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Survey Confirms Decline in Teenage Drug Use

By Ori Twersky
WebMD Health News

Dec. 14, 2000 (Washington) -- There's now further proof that the overall use of illicit drugs by American teenagers has now stabilized following the dramatic increases seen in the early 1990s with the release of a new survey Thursday. But while the use of most illicit drugs has declined, U.S. health officials say further measures will need to be taken in order to stem the increasing use of popular new drugs, such as ecstasy.

"This year's survey confirms that teens' use of marijuana and most other drugs has leveled off and even decreased among younger students. And we've also begun to have a positive impact on teen smoking," Department of Health and Human Services Secretary Donna Shalala announced at a press conference.

Over the last year, the use of drugs such as marijuana among eighth-, 10th-, and 12th-graders remained virtually unchanged for the fourth year in a row, according to the survey.

Also, the use of any illicit drug by eighth-graders has in fact somewhat declined from about 22% in 1997 to almost 20% in 2000.

The survey also found that drug use among 10th-graders fell from about 39% to around 36%, and that the drug use among high school seniors edged down less than a percent from about 42% in 1997.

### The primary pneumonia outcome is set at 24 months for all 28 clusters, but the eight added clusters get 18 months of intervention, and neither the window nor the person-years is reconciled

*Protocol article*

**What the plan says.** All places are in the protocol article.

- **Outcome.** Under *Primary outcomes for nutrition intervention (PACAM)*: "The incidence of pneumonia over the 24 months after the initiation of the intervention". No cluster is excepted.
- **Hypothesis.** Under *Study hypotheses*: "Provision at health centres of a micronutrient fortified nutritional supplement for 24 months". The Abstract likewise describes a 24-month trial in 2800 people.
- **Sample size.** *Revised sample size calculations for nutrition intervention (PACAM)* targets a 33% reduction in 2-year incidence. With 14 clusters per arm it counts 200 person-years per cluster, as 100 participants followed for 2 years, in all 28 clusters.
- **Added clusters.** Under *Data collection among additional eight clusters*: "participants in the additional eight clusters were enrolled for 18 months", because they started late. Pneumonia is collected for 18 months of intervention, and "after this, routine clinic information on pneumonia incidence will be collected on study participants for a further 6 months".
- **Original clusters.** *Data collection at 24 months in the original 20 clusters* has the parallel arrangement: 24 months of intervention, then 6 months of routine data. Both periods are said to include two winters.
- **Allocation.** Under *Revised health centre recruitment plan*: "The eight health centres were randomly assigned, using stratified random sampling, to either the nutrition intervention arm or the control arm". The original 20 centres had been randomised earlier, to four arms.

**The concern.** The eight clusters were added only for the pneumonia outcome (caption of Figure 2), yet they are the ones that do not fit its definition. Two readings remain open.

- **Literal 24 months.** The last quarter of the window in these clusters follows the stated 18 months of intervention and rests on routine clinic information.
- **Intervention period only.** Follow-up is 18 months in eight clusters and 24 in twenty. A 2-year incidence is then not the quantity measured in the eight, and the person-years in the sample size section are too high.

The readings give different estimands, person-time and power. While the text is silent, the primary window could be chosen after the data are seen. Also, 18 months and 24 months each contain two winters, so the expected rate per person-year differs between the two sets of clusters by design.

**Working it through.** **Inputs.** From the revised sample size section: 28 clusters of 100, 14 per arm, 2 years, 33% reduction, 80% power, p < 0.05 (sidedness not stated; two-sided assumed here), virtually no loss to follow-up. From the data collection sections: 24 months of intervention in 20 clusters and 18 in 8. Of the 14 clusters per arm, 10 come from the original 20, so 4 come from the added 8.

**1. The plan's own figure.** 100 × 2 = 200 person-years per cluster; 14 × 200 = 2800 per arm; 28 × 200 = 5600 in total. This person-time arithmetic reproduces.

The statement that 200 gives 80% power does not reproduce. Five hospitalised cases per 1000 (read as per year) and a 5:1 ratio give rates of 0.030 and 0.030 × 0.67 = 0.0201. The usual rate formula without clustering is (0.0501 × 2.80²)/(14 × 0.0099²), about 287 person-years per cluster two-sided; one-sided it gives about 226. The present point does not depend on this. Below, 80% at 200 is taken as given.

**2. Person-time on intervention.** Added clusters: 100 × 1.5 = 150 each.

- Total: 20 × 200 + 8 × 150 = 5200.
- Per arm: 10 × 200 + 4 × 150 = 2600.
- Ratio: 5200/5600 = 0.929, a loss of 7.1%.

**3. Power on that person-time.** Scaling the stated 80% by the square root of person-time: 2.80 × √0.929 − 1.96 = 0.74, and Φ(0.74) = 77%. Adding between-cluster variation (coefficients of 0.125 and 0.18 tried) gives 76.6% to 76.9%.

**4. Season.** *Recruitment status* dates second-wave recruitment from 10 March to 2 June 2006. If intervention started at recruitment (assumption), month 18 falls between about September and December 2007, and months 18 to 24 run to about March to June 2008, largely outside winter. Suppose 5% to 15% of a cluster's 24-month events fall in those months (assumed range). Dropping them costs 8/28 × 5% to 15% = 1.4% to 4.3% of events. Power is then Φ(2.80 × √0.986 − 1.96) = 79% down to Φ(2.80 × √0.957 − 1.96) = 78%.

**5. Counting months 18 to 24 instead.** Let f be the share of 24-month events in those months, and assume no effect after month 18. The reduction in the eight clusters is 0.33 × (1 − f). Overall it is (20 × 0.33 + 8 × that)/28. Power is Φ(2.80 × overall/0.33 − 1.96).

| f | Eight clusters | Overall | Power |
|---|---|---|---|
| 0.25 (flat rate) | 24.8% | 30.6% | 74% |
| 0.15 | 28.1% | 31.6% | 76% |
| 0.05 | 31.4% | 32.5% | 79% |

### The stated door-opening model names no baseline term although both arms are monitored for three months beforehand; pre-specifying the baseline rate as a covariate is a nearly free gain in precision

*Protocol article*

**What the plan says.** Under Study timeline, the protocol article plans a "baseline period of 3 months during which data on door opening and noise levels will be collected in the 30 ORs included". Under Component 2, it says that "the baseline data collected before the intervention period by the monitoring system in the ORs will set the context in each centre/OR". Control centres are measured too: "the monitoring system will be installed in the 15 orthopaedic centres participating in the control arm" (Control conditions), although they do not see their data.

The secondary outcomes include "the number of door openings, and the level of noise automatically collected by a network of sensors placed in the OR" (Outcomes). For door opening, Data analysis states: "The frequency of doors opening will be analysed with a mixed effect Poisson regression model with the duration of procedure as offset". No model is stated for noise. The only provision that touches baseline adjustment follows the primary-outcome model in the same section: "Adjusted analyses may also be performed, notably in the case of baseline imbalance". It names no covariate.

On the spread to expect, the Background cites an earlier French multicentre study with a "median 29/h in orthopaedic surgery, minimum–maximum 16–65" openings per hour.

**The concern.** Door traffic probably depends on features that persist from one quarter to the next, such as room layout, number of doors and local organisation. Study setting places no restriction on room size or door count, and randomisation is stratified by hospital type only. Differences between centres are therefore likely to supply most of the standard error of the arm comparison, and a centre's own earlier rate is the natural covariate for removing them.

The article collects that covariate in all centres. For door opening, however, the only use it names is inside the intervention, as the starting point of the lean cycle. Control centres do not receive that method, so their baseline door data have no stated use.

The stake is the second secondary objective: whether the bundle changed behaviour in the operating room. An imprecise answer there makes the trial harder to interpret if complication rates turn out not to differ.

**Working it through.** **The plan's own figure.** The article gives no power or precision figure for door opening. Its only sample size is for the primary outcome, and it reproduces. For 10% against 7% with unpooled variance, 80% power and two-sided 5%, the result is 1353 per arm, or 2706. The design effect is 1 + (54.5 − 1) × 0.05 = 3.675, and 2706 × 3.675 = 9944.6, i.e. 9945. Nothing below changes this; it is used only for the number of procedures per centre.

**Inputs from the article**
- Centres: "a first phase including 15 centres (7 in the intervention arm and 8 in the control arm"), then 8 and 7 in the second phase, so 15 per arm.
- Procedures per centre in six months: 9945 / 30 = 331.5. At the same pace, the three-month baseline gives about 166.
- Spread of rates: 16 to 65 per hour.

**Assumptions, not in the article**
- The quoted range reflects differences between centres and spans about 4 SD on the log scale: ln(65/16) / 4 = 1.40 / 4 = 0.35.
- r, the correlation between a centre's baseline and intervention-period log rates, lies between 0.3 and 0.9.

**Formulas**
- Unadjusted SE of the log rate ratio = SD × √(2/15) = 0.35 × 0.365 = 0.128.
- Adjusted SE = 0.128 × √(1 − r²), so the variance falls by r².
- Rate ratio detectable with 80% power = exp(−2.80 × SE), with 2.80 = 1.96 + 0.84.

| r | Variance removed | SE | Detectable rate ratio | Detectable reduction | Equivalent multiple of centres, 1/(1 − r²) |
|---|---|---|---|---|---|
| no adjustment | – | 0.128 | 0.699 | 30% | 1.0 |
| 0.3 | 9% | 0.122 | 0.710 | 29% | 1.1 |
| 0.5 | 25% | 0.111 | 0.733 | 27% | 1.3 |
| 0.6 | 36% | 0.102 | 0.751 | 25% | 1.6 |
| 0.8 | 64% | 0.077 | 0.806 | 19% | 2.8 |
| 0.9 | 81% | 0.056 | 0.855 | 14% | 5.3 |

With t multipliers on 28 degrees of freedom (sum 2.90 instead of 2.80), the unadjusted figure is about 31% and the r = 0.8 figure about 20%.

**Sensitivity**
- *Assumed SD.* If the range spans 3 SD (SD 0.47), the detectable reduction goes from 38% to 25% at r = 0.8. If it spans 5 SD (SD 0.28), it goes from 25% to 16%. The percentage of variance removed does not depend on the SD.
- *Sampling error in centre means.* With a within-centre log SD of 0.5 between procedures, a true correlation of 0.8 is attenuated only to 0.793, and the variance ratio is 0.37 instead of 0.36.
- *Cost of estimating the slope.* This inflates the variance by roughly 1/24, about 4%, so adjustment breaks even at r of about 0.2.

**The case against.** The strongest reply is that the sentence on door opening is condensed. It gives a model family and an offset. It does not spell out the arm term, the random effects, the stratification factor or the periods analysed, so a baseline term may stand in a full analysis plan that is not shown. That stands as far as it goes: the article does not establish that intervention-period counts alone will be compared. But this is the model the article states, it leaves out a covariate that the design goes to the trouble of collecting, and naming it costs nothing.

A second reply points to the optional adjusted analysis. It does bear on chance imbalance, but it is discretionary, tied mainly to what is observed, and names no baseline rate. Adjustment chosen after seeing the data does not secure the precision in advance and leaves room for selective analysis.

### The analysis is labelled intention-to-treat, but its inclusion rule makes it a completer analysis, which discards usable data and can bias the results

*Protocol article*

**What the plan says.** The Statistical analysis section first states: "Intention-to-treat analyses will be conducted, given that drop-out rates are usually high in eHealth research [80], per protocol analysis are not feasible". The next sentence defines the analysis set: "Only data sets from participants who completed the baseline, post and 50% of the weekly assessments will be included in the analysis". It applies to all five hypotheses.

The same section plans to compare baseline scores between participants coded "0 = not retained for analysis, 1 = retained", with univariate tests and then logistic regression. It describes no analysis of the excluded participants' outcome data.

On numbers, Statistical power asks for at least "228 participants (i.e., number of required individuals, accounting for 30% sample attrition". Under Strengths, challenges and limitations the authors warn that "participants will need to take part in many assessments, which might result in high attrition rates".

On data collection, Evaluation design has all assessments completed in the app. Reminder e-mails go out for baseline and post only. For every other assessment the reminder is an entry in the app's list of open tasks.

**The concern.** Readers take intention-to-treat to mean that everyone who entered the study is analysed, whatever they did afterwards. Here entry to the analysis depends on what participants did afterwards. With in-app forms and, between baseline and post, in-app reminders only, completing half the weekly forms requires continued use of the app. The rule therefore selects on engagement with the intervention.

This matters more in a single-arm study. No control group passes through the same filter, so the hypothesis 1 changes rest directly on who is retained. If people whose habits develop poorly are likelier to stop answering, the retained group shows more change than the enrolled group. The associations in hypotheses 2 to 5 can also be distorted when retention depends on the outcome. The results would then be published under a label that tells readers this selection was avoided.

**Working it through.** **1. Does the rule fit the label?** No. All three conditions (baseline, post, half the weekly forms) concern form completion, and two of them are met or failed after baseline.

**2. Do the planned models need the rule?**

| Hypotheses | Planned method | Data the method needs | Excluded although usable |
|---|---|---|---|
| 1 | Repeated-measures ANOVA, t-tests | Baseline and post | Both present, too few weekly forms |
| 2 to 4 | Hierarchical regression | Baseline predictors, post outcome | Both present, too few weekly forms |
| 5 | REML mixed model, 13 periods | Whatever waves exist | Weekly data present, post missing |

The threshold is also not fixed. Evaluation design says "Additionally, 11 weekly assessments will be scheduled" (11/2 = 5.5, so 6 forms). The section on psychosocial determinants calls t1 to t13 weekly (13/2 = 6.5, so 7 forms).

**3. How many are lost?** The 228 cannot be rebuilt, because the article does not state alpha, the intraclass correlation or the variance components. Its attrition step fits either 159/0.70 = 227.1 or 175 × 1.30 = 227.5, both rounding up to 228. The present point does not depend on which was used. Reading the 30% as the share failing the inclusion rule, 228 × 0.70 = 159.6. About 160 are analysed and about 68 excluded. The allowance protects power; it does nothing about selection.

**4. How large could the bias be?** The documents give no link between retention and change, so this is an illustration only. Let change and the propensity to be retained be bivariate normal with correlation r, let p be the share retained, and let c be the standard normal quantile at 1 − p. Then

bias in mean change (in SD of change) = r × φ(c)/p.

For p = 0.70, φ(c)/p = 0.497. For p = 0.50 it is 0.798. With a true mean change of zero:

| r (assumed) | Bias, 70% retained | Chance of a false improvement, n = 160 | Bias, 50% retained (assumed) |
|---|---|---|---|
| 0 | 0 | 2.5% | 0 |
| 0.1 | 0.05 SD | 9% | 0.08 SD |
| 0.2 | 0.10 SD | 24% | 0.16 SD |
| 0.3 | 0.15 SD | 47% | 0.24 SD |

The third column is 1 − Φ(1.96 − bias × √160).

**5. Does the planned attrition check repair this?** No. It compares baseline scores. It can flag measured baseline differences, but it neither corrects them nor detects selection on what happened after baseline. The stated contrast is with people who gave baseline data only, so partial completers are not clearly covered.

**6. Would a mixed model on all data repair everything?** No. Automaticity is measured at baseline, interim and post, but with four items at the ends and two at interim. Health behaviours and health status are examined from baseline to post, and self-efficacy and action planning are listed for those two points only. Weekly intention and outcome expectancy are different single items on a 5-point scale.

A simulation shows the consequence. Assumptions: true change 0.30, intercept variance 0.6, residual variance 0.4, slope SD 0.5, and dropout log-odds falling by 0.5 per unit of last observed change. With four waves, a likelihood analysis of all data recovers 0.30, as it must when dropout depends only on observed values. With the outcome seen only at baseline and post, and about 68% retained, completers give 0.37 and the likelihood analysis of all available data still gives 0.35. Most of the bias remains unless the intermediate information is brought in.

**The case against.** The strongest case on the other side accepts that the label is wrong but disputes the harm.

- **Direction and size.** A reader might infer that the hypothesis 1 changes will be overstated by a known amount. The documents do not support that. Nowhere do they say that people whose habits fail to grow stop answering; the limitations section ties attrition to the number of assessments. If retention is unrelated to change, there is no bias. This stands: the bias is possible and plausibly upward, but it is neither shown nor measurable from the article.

The greatest decline was in the use of cigarettes. Among eighth-graders, the use of cigarettes dropped from more than 17% in 1999 to almost 15% in 2000. Similarly, the use of cigarettes among 12th-graders declined to a little more than 31% in 2000, about a 3% drop from levels a year earlier.

But not all the news is good.

While the use of cigarettes, cocaine, hallucinogenic drugs, and inhalants has declined, the survey also found that the use of heroin and club drugs such as ecstasy -- although staying in the single digits -- is on the rise. Among high school seniors, the use of heroin increased almost one-half a percent from 1999 to 2000, and the use of ecstasy rose almost 3%, the survey found.

For the first time, there also was an increase in ecstasy use among eighth-graders, according to the survey. The survey found that the use of ecstasy by this age group rose more than 1.5% over the past year.

"We've paid particular attention to marijuana and tobacco," Shalala explains. Blaming the increased use of ecstasy on the misperception among teenagers that this drug is relatively safe, HHS is now stepping up its efforts to educate teenagers about the risks associated with ecstasy and other club drugs, Shalala says.

Still, the results demonstrate the Clinton administration's overall drug policy is working, says Barry McCaffrey, director of the White House Office of National Drug Control Policy. "The biggest problem we have now is drinking," he says.

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